Advice to Other Writers

Typing_Cat_by_Vickart

This guy is frantic not to freak his friend out. Or he’s horrified by her prose and violently pressing DELETE.

What do you say when a writer friend asks you to read their work and you don’t like it?

Recently I went to the Content Marketing World conference for work. There were a ton of great presentations, and one of the ones that gave me the most ideas was Gini Dietrich’s session on how to write blog posts that get read and shared. She mentioned that a good place to look when you need a blog topic is your outbox. What questions do people have that you answered via email that you can also answer in a post?

I thought about this a bit for work, but I don’t correspond with our customers or prospective customers that much. But her suggestion struck me as relevant to my personal writing. I thought immediately about a writer friend who wanted me to read one of his stories and give him some feedback.

It took me a long time to get back to my friend, because in all honesty, while I recognized his talent, I wasn’t crazy about the style of his story. He had to hound me for a reply, cuz for a couple weeks I really didn’t know what to say.

Then he said he could take it–whatever I thought–and I believed him because he himself will just tell shit like it is, which is why I’ve been so fond of him for two hundred years.

So finally I just said it. I responded to his email and said:

“OK….it’s taken me so long to get back to you cuz I keep trying to read it all but I get stuck cuz I don’t like the style.

“That don’t mean it sucks though. I’ve never been able to read James Joyce. I can’t stand Tolkien. I’ve tried those fuckin’ Lord of the Rings books 50 times and can’t get past page 5.”

Wait–I don’t like Tolkien???????? Anyone who’s read this up till here will likely click away right now. But here’s the thing: It’s just never been the right time for me to read Tolkien. (Actually I recently started The Hobbit again and am thoroughly charmed–I might reach page 6 tonight. I’ve always thought that at some point I’ll be ready.)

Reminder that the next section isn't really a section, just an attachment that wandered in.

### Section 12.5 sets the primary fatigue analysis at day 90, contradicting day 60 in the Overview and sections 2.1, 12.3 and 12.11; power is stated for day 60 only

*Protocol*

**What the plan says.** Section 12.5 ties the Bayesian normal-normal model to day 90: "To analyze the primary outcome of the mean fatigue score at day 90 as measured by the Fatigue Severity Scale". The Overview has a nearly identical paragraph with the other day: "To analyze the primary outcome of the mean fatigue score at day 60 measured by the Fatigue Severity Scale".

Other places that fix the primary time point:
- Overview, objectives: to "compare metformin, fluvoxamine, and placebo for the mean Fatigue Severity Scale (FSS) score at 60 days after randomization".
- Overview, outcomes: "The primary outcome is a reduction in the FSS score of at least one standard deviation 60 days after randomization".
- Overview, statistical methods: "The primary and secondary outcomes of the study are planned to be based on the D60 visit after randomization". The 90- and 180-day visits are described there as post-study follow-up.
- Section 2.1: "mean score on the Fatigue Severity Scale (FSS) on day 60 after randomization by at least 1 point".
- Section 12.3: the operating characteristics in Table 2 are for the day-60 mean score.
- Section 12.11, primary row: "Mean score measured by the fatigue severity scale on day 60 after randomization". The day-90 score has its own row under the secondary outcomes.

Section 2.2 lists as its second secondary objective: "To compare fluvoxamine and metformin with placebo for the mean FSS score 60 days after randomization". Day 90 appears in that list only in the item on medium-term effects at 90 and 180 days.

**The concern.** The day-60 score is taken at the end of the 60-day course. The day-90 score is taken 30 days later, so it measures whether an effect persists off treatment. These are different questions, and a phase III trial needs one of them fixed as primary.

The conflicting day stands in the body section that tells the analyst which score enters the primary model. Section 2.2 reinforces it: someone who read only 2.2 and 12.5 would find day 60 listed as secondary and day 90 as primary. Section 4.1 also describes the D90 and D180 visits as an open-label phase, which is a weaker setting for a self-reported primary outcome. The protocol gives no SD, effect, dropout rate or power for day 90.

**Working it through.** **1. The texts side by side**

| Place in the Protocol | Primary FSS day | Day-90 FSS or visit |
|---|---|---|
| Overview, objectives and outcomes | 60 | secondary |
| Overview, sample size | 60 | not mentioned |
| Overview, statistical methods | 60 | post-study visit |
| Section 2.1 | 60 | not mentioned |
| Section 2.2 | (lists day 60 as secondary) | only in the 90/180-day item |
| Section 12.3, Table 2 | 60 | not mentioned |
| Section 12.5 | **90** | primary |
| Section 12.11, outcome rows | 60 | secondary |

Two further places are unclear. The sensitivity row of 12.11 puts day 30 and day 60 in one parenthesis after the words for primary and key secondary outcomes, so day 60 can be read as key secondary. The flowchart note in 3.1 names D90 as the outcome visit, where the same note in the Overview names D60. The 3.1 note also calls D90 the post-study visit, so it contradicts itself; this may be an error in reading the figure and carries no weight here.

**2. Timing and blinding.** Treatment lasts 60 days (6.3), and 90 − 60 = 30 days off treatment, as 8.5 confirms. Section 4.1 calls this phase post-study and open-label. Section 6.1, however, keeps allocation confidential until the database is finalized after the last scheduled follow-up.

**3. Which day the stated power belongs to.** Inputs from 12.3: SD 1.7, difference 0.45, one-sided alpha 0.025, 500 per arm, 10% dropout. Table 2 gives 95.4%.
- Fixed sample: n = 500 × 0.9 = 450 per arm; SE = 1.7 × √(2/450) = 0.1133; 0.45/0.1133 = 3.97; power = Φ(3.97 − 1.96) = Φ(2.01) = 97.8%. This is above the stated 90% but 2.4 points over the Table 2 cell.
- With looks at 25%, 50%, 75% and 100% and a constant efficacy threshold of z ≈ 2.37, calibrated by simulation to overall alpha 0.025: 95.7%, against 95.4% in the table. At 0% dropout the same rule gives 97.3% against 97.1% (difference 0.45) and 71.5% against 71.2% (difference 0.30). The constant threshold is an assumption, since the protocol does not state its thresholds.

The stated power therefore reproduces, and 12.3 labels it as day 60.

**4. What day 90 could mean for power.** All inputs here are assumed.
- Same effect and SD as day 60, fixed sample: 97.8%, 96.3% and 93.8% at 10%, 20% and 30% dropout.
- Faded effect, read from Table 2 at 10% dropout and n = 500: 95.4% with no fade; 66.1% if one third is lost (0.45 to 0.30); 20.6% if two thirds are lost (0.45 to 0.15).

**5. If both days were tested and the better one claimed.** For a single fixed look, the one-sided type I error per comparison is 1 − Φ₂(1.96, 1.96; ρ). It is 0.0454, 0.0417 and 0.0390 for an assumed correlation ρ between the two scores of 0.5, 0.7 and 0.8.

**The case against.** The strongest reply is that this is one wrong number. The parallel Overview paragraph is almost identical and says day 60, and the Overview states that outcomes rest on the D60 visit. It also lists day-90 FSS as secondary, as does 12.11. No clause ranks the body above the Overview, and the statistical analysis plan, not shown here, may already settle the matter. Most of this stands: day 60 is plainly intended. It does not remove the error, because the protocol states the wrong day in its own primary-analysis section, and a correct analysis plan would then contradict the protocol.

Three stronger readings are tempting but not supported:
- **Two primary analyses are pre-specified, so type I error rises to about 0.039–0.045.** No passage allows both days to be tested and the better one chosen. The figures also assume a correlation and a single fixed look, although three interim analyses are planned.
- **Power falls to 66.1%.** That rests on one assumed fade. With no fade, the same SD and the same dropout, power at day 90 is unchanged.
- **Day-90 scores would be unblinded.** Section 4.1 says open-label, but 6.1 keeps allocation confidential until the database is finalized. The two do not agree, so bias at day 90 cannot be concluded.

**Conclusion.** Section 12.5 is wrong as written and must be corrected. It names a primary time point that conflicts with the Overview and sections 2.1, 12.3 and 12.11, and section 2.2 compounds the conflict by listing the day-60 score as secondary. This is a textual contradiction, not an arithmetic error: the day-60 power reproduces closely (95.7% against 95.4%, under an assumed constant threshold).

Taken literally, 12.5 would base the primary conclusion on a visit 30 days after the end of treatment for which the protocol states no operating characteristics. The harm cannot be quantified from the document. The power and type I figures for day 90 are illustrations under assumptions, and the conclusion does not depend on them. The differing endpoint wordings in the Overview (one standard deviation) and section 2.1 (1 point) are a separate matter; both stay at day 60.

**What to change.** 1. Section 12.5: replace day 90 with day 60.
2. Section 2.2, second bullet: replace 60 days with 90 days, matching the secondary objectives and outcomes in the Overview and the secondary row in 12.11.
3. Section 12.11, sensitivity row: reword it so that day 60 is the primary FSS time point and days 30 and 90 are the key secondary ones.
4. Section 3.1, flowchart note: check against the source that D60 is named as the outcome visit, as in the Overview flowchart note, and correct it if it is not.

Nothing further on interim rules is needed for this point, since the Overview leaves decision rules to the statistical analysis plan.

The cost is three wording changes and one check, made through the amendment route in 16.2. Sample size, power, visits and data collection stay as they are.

So anyway, then I told my friend that his story reminded me of a Terry Gilliam film, and I do like those. But as prose the story was just too chaotic for me. It wasn’t too wordy, as he feared, but it was random. I mean I got it cuz I know the guy, but at the same time the randomness shirked my concentration.

That said, I told my friend: DO NOT LET MY OPINION STOP YOU!!!!!!!!!!!!!

It can be dangerous to listen to other writers.

Or it can be helpful.

Or it can be both.

Example: I was once in a workshop with some dinguses who didn’t understand the first chapter of a novel I had slaved over. They didn’t like the narrator’s associative descriptions or her interior explorations and they couldn’t understand why I didn’t get straight to the action.

I called them the Twelve Tasteless Twats. Many of them hadn’t read much, and so had no conception of the kind of Great Literature I was writing.

So I wrote their opinions off.

Then in that same program I ended up working with an advisor who WAS well read and who DID know what he was talking about, and he also thought I needed to get straight to the action.

Initially I thought, ‘Yeah, totally, if I was writing a fucking Hollywood screenplay, you moron, but this is a literary work. Haven’t you ever read fucking Moby Dick or Remembrance of Things Past?”